An example of a differential counting means is an impedance measuring device, such as a Coulter counter (Coulter Electronics, Inc., Miami, Fla.). Sample is passed through the device which differentially detects the two types of hybridization beads by measuring their differential impedance of an electric current. Alternatively, the device may measure fluorescence, color, or other parameters. In order to increase the speed of the assay, a multi-orifice device may be used. A multi-orifice impedance counter is shown schematically in FIG. 2. A multi-orifice array is placed at one end of a column filled with an electrically-conductive fluid, such as saline. Hybridization beads with either hybridized target or reference segments are inserted at an opposite end of the column. Each orifice is large enough to accommodate only one hybridization bead at a time and sufficiently wide to allow reliable impedance measurements. A voltage is set across each orifice. Each hybridization bead (which is non-conducting), as it passes through one of the orifices, displaces a volume of saline, thus creating an impedance that is proportional to its size. This, in turn, creates a measurable decrease in current that is directly correlated with the size of the bead. By compiling the number of each of the two distinct impedance events, a precise estimate of the number of hybridization beads and, therefore, the number of probes of each type in the population may be obtained.
Upon quantitative measurement of first and second hybridization beads, the data may be analyzed to determine whether any difference between the amounts of first and second hybridization beads is statistically significant. A reduction in the amount of target relative to the reference is indicative of a mutation in or deletion of the target allele in a subpopulation of cells in the sample. Where the p53 gene is the target allele, such a mutation is indicative of a cancerous or precancerous condition. A clinician may use such results as a basis for prescribing additional treatment, such as endoscopy and polypectomy procedures.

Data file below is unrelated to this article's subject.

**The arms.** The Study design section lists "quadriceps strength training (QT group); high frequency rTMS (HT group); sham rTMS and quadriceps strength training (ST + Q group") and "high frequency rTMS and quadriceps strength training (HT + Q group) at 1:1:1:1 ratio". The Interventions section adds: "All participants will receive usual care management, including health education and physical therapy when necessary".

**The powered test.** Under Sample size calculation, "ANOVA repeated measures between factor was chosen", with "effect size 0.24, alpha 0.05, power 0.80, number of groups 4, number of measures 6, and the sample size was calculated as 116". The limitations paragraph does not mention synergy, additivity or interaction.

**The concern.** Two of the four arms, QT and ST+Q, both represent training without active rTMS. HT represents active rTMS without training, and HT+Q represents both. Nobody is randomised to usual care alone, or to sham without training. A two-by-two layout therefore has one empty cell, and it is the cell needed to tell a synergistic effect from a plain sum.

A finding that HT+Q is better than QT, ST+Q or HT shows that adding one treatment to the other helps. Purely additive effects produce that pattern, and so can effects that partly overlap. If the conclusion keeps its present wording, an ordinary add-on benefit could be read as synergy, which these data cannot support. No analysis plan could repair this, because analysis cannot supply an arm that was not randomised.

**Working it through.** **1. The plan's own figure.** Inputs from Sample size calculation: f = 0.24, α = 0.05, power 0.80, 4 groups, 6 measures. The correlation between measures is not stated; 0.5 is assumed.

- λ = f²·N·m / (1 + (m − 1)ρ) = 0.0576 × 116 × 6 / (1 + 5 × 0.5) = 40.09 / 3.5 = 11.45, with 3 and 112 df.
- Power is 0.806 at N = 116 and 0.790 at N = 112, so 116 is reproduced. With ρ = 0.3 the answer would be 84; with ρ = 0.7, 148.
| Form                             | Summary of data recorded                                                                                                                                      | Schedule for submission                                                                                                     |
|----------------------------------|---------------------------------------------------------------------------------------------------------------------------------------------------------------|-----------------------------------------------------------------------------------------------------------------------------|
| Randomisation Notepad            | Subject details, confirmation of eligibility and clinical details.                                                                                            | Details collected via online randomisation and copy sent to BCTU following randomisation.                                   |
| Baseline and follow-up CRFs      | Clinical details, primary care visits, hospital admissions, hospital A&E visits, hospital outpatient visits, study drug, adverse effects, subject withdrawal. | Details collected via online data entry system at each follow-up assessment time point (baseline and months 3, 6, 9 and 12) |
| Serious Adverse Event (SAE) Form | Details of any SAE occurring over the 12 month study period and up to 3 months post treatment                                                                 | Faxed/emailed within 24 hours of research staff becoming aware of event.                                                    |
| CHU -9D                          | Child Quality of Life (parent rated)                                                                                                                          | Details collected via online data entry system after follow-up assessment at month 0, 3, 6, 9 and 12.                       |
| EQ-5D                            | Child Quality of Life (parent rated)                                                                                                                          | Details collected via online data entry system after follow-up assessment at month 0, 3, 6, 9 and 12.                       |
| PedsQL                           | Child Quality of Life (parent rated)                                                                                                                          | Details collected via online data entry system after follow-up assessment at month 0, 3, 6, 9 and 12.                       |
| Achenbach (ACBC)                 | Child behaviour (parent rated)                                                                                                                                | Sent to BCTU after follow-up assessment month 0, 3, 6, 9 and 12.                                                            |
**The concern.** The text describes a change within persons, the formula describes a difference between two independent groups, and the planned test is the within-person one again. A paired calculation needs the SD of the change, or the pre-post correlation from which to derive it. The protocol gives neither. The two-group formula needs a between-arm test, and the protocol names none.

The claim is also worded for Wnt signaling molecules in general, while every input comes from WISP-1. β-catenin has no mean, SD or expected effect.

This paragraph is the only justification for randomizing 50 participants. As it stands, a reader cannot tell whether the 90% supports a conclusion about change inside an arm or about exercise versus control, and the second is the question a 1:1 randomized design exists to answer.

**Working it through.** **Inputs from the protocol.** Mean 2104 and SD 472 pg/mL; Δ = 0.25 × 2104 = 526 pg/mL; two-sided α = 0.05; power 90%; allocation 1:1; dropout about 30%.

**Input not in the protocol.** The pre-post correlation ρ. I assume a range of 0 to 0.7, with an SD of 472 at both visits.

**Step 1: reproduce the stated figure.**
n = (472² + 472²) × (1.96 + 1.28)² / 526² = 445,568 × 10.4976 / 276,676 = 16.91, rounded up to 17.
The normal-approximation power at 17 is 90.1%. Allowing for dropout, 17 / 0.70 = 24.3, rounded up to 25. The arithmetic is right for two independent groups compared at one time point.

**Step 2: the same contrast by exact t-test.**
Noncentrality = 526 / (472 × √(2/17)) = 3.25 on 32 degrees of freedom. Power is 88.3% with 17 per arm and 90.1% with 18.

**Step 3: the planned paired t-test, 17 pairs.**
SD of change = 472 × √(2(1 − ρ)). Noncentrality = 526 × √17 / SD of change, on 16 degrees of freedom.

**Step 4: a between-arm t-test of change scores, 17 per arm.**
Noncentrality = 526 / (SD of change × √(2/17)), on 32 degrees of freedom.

B. Detection of Mutations in Single-base Polymorphisms
The basic method described above may also be applied to detect a loss of heterozygosity or other mutation at a single base polymorphic site between maternal and paternal alleles. Such detection is typically an indication of a larger deletion or other mutation. However, a mutation at a single polymorphic nucleotide may be all that is necessary to inhibit gene function in one of the two alleles. A mutation in a single-base polymorphic region may be difficult to detect due to a recently-discovered phenomenon called complementary reduplication. In complementary reduplication, the loss of one of two alleles at a particular locus results in “reduplication” of the surviving allele. Reduplication usually takes place on the chromosome containing the surviving allele and involves the production of one or more copies of the surviving allele in close proximity on the chromosome to the position of the surviving allele. In the case of a locus that displays one or more single-base allelic polymorphisms (i.e., heterozygosity at the locus is determined by virtue of one or more single-base differences in one or more regions of the locus), complementary reduplication results in the insertion on the chromosome containing the surviving allele of a duplicate of the sequence corresponding to that which was deleted. Even under the most stringent hybridization conditions, some of a probe directed against the deleted sequence will bind to the reduplicated sequence at a locus of a single-base polymorphism. Accordingly, in such circumstances, the deletion may not be detected because any true difference in the number of probes binding to the polymorphic site (ie., the allelic region encompassing the single-base polymorphism) may be obscured by an increase resulting from the other allele's reduplicated region.
The problems associated with complementary reduplication, and with non-specific probe binding generally, are alleviated by the practice of the methods described herein. Such methods allow detection of a deletion in one of two alleles present at a specific locus in a subpopulation of cells contained in a biological sample. Numerous alleles, including tumor suppressor alleles, contain single polymorphic nucleotides in the context of a constant nucleic acid region. Individuals normally may be either homozygous or heterozygous for the polymorphic nucleotide. Since numerous single-base polymorphic nucleotide sites exist in most alleles, the probability that a given individual is heterozygous at least one of the single-base polymorphism sites is high. A statistically-significant reduction in one of the two nucleotides at a single-base polymorphic site (at which the individual is heterozygous) may be used as a marker for a deletion in the allele encompassing that site.